Explore BrainMass

Probability : General Probability, Systems and Dice

2.17 Show that, if
(a) a fair die is thrown times independently, it is more likely than not that at least one six appears;
(b) a pair of fair dice are thrown 24 times independently, it is more likely than not that a double six does not appear.
(This pair of calculation has an honoured place in the history of the development of the formal study of probability. Some seventeenth century gamblers are said to have believed that, sin (a) holds, then having six times as many throws (4- 24) "ought" to give the same chance of getting an event that was one sixth as likely (six - double six). It is very satifying to see a loose argument give the wrong answer).

2.18 In the diagram, the numbers are the (independent) chances the components will fail within ten years. Find the chance the system fails with ten years.

Given that the system has not failed in ten years, find the chance neither component marked * has failed.

2.19 Poker die have six equally likely faces labeled { 9,10,J,Q,K,A}. When five such dice are thrown independently, what are the probabilities of the different types of "hand" which, in rank order are Five of a Kind(aaaaa); Four of a Kind(aaaab); Full House(aaabb); Three(aaabc); Two Pairs(aabbc); One Pair(aabcd); and no Pair(abcde)?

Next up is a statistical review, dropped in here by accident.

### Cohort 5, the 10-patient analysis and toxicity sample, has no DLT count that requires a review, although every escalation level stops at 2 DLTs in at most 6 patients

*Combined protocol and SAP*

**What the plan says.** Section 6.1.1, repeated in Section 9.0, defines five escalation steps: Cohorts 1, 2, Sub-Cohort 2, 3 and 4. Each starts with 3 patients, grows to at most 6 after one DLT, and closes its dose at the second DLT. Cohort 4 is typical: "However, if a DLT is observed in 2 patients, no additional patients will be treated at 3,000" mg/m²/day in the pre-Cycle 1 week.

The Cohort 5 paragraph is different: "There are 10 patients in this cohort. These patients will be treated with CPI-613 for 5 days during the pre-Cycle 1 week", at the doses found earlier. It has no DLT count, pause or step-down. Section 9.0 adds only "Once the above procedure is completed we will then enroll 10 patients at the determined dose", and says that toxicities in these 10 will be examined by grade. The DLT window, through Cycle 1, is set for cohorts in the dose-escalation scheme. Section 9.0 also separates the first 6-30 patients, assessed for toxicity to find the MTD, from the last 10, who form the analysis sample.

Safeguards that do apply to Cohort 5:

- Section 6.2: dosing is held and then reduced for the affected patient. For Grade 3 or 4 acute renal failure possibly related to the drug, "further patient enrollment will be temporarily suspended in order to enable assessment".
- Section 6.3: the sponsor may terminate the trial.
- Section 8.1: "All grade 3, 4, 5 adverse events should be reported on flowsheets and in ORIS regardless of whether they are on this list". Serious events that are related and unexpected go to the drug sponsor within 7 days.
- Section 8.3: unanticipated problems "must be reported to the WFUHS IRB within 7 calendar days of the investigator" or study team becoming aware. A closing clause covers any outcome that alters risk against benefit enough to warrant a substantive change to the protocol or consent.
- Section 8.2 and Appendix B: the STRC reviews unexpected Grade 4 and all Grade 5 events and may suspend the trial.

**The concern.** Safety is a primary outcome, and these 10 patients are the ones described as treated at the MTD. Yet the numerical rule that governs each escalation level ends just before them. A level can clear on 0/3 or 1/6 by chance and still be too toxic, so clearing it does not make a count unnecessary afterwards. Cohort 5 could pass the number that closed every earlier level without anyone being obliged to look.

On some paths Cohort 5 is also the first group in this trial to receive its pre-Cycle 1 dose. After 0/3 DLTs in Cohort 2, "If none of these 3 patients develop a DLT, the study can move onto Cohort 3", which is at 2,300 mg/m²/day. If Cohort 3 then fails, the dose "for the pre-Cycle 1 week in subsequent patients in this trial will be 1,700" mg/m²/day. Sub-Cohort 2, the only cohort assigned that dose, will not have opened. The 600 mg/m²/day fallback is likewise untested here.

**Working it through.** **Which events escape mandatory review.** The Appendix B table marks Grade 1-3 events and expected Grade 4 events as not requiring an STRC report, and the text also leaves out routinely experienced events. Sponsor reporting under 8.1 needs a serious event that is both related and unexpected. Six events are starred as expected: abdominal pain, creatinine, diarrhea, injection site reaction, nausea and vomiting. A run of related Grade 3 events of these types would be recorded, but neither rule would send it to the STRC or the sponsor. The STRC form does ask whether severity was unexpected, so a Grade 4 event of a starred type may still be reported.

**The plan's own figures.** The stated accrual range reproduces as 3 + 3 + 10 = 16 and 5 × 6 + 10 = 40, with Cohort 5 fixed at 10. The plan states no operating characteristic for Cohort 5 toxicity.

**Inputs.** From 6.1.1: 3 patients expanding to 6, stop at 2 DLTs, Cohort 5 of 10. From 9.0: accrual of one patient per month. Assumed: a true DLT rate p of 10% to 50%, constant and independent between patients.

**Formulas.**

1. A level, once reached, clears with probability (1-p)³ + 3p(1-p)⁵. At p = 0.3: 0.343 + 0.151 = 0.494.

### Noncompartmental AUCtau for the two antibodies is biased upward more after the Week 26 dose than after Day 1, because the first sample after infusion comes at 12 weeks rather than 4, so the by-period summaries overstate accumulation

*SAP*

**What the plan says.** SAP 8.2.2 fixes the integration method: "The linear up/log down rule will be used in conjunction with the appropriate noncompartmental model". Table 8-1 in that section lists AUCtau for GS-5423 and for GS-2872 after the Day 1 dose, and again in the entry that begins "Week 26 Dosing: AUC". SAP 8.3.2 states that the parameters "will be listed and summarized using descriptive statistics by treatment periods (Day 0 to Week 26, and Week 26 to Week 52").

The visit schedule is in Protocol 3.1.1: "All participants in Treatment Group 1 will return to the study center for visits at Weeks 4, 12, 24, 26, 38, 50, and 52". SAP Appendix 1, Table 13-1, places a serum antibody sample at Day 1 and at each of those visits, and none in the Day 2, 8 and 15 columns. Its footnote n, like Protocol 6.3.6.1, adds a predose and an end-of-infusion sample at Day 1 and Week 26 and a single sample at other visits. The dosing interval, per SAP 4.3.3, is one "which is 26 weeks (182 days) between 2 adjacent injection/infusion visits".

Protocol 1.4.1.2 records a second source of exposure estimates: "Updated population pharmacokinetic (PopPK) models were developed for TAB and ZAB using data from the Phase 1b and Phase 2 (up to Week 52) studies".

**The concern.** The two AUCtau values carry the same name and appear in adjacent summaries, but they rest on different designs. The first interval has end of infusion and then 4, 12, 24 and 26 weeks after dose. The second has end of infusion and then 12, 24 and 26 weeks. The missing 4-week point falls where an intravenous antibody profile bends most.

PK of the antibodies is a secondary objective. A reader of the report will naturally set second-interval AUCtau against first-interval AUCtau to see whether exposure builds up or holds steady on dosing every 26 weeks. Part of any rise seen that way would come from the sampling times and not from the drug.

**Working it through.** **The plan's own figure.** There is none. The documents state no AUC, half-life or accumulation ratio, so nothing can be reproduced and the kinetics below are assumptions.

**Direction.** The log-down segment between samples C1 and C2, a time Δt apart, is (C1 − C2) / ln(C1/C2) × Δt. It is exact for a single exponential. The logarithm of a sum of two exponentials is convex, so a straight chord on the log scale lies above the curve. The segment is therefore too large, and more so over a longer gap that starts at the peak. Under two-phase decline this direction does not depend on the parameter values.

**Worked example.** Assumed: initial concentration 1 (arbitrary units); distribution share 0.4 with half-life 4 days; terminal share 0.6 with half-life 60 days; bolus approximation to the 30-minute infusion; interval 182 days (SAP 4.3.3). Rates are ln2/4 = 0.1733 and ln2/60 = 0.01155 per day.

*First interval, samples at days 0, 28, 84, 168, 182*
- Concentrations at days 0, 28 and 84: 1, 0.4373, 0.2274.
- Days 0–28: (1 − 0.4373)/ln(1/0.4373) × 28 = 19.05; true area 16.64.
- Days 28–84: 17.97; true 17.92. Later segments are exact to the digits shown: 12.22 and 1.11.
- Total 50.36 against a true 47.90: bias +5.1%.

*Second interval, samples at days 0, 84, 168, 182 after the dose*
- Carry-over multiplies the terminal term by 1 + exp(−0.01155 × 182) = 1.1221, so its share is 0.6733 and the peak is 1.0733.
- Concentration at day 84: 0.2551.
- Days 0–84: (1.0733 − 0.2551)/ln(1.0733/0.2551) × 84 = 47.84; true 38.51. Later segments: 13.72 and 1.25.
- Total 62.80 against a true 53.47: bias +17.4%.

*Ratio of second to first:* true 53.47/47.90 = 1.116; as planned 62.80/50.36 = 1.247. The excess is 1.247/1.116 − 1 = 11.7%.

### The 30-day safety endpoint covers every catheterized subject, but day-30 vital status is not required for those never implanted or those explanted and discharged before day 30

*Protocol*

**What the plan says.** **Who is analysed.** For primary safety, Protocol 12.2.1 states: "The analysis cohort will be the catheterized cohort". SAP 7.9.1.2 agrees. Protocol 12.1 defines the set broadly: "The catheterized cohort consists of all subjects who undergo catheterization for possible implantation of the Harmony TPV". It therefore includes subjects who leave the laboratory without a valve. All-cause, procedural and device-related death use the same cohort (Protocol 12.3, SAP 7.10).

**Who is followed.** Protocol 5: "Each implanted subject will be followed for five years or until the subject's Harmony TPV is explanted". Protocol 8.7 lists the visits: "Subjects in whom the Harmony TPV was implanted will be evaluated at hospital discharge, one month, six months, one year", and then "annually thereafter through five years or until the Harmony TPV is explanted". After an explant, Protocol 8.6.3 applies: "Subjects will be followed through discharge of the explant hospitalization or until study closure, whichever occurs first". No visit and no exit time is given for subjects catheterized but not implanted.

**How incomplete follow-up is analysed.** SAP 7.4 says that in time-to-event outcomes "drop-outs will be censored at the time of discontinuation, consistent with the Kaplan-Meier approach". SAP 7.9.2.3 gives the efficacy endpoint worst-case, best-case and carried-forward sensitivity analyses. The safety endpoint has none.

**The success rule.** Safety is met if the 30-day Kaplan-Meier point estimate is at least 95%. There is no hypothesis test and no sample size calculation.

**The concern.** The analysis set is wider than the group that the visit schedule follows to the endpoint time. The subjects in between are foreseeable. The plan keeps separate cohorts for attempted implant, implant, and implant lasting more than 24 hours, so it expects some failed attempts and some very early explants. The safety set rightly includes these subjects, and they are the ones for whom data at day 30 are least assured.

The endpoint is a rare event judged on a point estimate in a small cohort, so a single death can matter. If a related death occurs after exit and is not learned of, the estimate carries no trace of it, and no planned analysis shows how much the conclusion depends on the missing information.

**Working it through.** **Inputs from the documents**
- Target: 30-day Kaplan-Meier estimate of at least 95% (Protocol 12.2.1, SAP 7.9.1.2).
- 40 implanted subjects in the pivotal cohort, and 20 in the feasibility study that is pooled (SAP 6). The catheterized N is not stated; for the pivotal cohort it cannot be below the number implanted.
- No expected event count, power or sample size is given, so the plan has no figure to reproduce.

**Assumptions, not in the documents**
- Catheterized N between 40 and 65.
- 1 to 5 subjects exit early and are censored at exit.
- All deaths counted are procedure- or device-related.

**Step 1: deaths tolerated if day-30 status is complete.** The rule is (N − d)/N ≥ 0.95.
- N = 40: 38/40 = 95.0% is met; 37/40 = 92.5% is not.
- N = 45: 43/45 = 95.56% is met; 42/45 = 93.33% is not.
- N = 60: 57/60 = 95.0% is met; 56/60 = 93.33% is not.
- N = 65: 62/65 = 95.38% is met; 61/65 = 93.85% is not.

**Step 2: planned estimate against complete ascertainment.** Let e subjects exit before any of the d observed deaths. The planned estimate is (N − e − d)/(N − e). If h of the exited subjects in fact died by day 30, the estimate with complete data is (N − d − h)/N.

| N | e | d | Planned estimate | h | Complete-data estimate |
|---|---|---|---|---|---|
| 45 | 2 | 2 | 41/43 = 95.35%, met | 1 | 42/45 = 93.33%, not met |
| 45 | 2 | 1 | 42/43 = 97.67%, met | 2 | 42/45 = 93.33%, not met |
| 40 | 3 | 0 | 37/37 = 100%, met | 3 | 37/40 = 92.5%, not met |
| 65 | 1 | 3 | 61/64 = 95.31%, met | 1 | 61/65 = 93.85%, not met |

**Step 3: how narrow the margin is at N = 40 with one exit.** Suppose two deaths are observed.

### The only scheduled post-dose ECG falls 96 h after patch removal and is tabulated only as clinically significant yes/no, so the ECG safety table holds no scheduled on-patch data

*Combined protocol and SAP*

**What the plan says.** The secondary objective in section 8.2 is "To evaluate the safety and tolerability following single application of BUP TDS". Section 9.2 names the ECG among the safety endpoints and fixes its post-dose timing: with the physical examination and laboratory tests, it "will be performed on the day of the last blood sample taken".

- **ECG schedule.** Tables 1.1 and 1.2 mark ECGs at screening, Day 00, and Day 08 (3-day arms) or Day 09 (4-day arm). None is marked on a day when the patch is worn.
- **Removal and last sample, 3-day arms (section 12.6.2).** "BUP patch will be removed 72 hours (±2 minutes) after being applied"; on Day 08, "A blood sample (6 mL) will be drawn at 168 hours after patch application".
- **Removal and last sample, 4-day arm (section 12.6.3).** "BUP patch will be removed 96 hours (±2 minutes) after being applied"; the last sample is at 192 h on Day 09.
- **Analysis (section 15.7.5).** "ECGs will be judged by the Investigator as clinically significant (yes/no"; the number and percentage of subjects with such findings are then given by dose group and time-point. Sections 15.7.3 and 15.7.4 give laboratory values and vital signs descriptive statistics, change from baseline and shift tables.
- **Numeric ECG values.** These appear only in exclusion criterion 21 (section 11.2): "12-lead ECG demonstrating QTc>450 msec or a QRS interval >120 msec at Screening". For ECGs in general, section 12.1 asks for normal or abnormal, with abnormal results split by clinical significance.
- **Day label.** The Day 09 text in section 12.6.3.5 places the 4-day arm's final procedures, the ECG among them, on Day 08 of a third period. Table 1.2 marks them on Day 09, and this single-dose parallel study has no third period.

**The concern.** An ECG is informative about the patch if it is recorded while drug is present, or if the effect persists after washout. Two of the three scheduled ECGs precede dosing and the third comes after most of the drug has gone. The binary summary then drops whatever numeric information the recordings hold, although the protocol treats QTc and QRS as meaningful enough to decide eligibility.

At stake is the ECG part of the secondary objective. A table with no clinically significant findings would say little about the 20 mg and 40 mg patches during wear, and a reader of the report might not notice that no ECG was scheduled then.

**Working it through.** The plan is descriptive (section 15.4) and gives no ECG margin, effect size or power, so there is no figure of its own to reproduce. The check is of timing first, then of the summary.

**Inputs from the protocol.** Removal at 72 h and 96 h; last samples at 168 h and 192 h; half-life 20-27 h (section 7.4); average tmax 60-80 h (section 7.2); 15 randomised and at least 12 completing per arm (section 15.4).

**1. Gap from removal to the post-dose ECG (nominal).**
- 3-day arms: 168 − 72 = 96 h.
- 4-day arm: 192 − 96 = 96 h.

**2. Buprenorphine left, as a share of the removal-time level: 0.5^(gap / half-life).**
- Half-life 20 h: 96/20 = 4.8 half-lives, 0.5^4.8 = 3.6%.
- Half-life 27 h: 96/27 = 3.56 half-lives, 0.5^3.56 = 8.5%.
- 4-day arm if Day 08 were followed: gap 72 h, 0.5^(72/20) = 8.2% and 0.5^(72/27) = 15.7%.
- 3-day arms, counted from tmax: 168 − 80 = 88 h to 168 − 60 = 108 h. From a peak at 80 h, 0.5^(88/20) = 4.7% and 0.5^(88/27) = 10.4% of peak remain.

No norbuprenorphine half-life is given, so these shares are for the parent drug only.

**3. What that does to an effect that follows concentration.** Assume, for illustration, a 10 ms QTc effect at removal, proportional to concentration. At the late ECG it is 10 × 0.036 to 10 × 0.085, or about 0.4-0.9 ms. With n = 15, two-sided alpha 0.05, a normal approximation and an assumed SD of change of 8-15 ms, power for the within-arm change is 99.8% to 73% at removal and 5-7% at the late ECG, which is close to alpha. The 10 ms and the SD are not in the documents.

("Runs" are not normally considered in this game.)
Given any of these hands, you are allowed to roll again any dice that unmatched. Find your respective chances of improving your hand for the different initial holding (ignoring "improvements" such as turning (KKKQJ) to (KKKA9).
Partial solutions:


Solution Summary

General Probability, Systems and Dice are investigated. The solution is detailed and well presented. The response was given a rating of "5" by the student who originally posted the question.